2) The second phenomenos is attested in Plutarch, Eustathios of Thessalonike, and a number of lemmata in Byzantine Lexica. One of the passages in Plutarch gives the impression that the phenomenon was widespread in Macedonia. Examples are the names Bilippos, Berenikh, Balakros, Beroia etc (for Filippos, Ferenikh, Falakros, Feroia etc). On the other hand,it is to be noted that the name Filippos and Macedoniannames in general in which the first component is fil- are written more frequently with f from the beginning of the written tradition; also that f and not b occurs in : amfoter’os, arf’ys, Boykefalas, falagj, Fobos etc x (chi) and not g in : agxarmos, dimaxai, loxos, Polyperxvn Xariklhs, Xarvn; u (theta) and not d in zereuron, Uaylos, Uoyrides, Peiuvn. Those who oppose the view that elements of Macedonian were Greek argue, of course, that the version with f,u,x, represent Macedonian names transmitted in Greek texts and also name and words borrowed by the Macedonians from the Greeks. If the evidence of the Greek texts is excluded on the grounds that is untrustworthy, then exception cannot be made for those passages which attest to b,d,g, in place of f,u,x. If these latter are not excluded, and it is thus conceded that the Greek authors rendered the Macedonian pronunciation correctly by writing Bilippos etc then it is illegitimate to assert that the version with f,u,x are errors. Furthermore, the spelling Filippos is not solely attested in non-Macedonian texts; it also occurs on coins of philip II and on Macedonian arrows (photo included) and tiles of the same period. It would be curious if the coins issued by the Macedonian state did not accurately reflect the national pronunciation. Let us concede, however, that Philip insisted that his name be written with F since he hasestablished the attic dialect as the official language of the state: this explanation might account for the phonetic form of the royal name on the coinage but not also on arrows and tiles. The hypothesis that Macedonian names and words having f ,y,x in place of b,d,g are borrowed from Greek has properly been countered with the hypothesis that this is unacceptable in the case of words like arfys, which is otherwise unknown; agxarmon which has fallen in disuse in the rest of Greece, zereuron which was used in the isolated region of Arcadia; xarvn which in Macedonia was not used to mean “Charon” but “lion”.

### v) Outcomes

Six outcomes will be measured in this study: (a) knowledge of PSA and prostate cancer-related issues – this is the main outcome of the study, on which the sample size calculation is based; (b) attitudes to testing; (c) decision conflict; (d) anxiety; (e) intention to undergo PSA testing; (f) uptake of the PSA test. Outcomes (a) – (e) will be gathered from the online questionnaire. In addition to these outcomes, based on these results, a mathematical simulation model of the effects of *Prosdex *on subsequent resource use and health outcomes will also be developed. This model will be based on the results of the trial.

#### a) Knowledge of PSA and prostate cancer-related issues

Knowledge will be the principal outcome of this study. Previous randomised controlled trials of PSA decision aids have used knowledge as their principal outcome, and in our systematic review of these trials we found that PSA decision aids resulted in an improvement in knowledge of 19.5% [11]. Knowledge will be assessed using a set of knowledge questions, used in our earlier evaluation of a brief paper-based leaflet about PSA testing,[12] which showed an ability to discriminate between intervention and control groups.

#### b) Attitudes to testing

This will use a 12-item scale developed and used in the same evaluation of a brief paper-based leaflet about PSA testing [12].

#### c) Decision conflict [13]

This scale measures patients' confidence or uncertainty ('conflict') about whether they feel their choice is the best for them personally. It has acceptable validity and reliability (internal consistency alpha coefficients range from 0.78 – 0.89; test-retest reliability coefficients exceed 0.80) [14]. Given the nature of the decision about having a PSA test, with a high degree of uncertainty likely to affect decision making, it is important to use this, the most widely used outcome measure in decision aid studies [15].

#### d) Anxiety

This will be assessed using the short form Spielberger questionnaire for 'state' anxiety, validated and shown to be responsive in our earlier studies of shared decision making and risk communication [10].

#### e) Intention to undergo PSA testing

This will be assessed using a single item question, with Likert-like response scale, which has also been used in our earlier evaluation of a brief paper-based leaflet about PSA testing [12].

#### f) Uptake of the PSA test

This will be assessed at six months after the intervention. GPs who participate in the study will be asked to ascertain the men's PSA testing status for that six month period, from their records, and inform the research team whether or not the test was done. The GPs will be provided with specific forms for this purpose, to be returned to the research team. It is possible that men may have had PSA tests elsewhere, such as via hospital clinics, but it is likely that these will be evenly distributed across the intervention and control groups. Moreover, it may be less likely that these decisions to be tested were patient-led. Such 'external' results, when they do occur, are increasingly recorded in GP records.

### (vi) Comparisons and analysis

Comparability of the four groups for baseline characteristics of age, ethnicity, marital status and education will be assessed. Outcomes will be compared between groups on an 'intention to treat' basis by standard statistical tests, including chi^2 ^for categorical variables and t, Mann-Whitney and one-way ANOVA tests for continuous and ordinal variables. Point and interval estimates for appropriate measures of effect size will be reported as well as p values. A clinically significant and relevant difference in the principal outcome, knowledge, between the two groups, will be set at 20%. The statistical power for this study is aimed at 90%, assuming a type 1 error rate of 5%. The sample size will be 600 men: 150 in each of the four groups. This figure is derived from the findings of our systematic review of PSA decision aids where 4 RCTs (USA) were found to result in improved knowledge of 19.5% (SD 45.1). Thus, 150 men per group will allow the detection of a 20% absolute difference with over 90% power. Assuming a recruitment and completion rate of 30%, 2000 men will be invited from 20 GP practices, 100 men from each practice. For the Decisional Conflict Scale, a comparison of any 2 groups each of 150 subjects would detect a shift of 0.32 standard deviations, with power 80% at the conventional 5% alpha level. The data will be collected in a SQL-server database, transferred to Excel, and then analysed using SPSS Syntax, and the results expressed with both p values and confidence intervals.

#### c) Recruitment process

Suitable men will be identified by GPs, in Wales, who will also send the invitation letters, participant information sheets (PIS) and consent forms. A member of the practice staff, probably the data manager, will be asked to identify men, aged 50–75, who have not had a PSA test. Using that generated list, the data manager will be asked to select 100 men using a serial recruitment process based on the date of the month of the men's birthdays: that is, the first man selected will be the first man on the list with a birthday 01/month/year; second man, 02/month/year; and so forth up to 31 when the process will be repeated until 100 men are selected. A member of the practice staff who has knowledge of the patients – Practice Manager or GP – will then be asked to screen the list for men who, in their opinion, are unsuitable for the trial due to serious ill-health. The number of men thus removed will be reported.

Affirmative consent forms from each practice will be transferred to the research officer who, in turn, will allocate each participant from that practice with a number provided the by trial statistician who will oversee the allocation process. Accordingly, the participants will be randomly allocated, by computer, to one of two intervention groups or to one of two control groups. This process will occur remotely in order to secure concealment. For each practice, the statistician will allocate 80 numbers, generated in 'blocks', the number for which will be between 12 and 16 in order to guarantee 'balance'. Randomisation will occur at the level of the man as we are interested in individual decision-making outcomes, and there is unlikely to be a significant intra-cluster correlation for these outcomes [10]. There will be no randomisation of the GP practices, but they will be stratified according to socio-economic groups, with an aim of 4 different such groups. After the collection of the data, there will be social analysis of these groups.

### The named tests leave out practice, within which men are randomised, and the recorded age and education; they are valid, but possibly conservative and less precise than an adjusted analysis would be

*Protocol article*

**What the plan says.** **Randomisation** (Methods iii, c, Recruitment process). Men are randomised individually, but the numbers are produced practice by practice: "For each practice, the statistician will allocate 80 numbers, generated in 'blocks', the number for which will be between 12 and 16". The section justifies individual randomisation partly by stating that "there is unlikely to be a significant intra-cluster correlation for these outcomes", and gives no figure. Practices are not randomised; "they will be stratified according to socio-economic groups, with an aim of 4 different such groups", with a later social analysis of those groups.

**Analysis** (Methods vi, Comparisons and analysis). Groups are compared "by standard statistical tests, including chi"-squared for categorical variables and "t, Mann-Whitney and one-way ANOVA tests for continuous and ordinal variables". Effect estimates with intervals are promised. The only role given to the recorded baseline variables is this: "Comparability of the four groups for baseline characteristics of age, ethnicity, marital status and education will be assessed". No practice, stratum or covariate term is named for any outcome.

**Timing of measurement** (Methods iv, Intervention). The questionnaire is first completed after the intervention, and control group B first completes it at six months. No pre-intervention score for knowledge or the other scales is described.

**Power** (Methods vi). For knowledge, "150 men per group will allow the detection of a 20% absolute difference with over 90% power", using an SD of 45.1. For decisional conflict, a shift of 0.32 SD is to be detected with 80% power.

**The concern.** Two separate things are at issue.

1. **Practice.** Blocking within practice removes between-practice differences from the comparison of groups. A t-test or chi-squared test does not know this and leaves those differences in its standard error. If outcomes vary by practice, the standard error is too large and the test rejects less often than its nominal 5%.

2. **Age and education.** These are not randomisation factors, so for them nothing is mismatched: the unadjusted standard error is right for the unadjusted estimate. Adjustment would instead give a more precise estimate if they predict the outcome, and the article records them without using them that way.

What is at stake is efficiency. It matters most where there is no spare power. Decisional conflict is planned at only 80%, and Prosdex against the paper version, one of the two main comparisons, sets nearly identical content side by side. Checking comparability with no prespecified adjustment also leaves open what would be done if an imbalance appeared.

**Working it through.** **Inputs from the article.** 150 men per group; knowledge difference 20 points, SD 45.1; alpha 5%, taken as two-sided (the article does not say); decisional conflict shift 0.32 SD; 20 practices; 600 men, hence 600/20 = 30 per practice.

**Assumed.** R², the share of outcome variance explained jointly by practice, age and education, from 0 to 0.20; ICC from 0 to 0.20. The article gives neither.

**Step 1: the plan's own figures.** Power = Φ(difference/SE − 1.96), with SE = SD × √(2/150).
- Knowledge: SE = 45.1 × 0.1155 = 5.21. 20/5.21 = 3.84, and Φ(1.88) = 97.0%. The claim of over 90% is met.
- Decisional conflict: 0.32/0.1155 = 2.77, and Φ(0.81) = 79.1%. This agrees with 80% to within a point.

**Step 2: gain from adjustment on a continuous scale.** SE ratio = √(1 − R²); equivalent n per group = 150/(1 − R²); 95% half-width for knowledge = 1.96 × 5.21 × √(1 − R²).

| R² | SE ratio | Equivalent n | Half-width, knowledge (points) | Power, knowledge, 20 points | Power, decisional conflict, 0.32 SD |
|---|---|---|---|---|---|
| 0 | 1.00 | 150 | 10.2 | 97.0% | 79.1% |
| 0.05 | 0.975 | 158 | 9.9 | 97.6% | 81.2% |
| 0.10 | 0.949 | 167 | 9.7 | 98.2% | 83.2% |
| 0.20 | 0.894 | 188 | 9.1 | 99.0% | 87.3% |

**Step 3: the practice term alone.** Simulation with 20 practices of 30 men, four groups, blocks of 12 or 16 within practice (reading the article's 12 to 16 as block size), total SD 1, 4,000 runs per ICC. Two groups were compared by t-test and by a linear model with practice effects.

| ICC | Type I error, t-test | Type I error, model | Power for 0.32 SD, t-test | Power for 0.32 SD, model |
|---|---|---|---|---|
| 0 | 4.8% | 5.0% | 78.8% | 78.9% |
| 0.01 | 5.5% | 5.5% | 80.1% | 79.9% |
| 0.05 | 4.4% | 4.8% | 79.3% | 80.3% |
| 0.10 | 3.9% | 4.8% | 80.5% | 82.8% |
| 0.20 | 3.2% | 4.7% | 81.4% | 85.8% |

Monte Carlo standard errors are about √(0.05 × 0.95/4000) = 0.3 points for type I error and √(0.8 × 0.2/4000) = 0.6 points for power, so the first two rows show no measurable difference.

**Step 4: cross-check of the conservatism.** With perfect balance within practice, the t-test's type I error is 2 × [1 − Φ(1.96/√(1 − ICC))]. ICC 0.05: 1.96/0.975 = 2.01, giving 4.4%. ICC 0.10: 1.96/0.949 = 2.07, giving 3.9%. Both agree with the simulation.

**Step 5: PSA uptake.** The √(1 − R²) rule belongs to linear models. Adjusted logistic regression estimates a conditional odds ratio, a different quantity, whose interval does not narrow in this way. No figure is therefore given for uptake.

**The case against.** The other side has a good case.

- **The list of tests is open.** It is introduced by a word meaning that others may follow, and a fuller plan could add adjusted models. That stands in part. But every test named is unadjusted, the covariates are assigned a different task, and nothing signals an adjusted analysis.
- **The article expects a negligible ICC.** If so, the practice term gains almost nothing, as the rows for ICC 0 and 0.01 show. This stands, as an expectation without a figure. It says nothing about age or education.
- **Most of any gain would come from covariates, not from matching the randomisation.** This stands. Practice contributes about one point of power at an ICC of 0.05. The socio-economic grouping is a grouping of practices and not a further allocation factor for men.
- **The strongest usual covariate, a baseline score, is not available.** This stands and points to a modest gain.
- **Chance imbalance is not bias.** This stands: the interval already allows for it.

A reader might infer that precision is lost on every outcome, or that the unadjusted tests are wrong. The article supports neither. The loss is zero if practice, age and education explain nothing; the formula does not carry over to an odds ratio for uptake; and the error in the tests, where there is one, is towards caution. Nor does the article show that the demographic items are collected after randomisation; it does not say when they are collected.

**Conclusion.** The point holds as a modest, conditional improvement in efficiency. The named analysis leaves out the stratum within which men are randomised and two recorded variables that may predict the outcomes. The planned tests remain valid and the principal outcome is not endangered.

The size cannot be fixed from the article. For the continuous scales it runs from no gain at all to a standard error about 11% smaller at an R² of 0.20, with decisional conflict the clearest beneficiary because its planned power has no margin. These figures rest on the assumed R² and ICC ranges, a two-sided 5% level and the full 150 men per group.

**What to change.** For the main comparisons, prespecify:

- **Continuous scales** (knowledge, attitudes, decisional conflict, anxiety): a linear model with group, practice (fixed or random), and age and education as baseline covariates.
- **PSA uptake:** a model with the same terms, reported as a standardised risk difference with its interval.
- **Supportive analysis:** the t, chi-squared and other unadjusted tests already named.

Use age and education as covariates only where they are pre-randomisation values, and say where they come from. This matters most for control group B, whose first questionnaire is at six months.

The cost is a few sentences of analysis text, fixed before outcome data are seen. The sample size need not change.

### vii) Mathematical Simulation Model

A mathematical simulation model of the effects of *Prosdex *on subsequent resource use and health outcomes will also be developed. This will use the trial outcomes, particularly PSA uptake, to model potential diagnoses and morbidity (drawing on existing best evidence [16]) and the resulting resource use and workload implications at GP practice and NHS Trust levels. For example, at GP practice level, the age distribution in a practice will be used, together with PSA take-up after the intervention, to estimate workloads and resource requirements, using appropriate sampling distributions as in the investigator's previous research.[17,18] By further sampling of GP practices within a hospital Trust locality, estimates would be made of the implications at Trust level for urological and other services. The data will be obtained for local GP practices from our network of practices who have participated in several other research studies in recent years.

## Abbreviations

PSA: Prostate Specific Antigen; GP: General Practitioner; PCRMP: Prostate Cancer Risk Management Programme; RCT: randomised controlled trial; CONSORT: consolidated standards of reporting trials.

Two conclusions emerge: